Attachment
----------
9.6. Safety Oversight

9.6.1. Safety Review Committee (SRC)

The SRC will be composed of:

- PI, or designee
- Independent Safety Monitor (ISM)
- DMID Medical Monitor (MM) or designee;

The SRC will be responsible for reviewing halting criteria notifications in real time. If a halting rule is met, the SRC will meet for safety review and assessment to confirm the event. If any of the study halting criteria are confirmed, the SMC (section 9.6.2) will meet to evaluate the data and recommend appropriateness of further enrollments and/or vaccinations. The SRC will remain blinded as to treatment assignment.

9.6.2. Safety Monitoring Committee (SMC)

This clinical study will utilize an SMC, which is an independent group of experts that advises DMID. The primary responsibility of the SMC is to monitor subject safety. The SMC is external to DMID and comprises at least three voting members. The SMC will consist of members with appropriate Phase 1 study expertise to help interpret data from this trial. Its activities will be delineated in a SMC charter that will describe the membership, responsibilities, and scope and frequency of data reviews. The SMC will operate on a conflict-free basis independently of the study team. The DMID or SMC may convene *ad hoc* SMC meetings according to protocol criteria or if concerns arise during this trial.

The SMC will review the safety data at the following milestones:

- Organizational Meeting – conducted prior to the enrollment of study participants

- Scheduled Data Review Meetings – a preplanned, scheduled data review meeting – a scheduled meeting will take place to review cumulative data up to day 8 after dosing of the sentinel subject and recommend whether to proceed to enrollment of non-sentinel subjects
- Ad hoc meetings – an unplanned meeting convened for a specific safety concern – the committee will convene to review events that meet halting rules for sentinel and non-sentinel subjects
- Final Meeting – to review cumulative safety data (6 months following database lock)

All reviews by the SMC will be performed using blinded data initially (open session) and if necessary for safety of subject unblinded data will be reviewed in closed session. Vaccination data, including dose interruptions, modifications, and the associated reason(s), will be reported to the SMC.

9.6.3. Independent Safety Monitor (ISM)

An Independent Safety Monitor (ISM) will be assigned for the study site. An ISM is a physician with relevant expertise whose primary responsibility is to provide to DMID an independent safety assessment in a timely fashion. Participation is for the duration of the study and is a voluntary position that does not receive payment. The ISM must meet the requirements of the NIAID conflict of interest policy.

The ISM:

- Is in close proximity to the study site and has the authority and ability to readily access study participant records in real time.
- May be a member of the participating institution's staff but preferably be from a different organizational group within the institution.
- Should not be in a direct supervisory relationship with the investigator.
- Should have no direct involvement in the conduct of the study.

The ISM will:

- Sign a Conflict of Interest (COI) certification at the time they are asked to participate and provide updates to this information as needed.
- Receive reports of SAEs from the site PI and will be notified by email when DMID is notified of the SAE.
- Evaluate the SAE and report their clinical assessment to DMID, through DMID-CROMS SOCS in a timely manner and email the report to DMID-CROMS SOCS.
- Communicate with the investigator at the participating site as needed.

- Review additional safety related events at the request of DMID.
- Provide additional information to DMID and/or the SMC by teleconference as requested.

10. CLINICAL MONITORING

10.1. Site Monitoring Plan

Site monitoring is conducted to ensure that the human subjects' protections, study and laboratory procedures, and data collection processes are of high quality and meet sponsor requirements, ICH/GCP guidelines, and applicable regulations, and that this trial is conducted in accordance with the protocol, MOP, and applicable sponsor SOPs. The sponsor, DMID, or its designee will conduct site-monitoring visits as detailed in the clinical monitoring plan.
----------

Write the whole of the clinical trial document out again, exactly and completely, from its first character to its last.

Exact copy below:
9.6. Safety Oversight

9.6.1. Safety Review Committee (SRC)

The SRC will be composed of:

- PI, or designee
- Independent Safety Monitor (ISM)
- DMID Medical Monitor (MM) or designee;

The SRC will be responsible for reviewing halting criteria notifications in real time. If a halting rule is met, the SRC will meet for safety review and assessment to confirm the event. If any of the study halting criteria are confirmed, the SMC (section 9.6.2) will meet to evaluate the data and recommend appropriateness of further enrollments and/or vaccinations. The SRC will remain blinded as to treatment assignment.

9.6.2. Safety Monitoring Committee (SMC)

This clinical study will utilize an SMC, which is an independent group of experts that advises DMID. The primary responsibility of the SMC is to monitor subject safety. The SMC is external to DMID and comprises at least three voting members. The SMC will consist of members with appropriate Phase 1 study expertise to help interpret data from this trial. Its activities will be delineated in a SMC charter that will describe the membership, responsibilities, and scope and frequency of data reviews. The SMC will operate on a conflict-free basis independently of the study team. The DMID or SMC may convene *ad hoc* SMC meetings according to protocol criteria or if concerns arise during this trial.

The SMC will review the safety data at the following milestones:

- Organizational Meeting – conducted prior to the enrollment of study participants

- Scheduled Data Review Meetings – a preplanned, scheduled data review meeting – a scheduled meeting will take place to review cumulative data up to day 8 after dosing of the sentinel subject and recommend whether to proceed to enrollment of non-sentinel subjects
- Ad hoc meetings – an unplanned meeting convened for a specific safety concern – the committee will convene to review events that meet halting rules for sentinel and non-sentinel subjects
- Final Meeting – to review cumulative safety data (6 months following database lock)

All reviews by the SMC will be performed using blinded data initially (open session) and if necessary for safety of subject unblinded data will be reviewed in closed session. Vaccination data, including dose interruptions, modifications, and the associated reason(s), will be reported to the SMC.

9.6.3. Independent Safety Monitor (ISM)

An Independent Safety Monitor (ISM) will be assigned for the study site. An ISM is a physician with relevant expertise whose primary responsibility is to provide to DMID an independent safety assessment in a timely fashion. Participation is for the duration of the study and is a voluntary position that does not receive payment. The ISM must meet the requirements of the NIAID conflict of interest policy.

The ISM:

- Is in close proximity to the study site and has the authority and ability to readily access study participant records in real time.
- May be a member of the participating institution's staff but preferably be from a different organizational group within the institution.
- Should not be in a direct supervisory relationship with the investigator.
- Should have no direct involvement in the conduct of the study.

The ISM will:

- Sign a Conflict of Interest (COI) certification at the time they are asked to participate and provide updates to this information as needed.
- Receive reports of SAEs from the site PI and will be notified by email when DMID is notified of the SAE.
- Evaluate the SAE and report their clinical assessment to DMID, through DMID-CROMS SOCS in a timely manner and email the report to DMID-CROMS SOCS.
- Communicate with the investigator at the participating site as needed.

- Review additional safety related events at the request of DMID.
- Provide additional information to DMID and/or the SMC by teleconference as requested.

10. CLINICAL MONITORING

10.1. Site Monitoring Plan

Site monitoring is conducted to ensure that the human subjects' protections, study and laboratory procedures, and data collection processes are of high quality and meet sponsor requirements, ICH/GCP guidelines, and applicable regulations, and that this trial is conducted in accordance with the protocol, MOP, and applicable sponsor SOPs. The sponsor, DMID, or its designee will conduct site-monitoring visits as detailed in the clinical monitoring plan.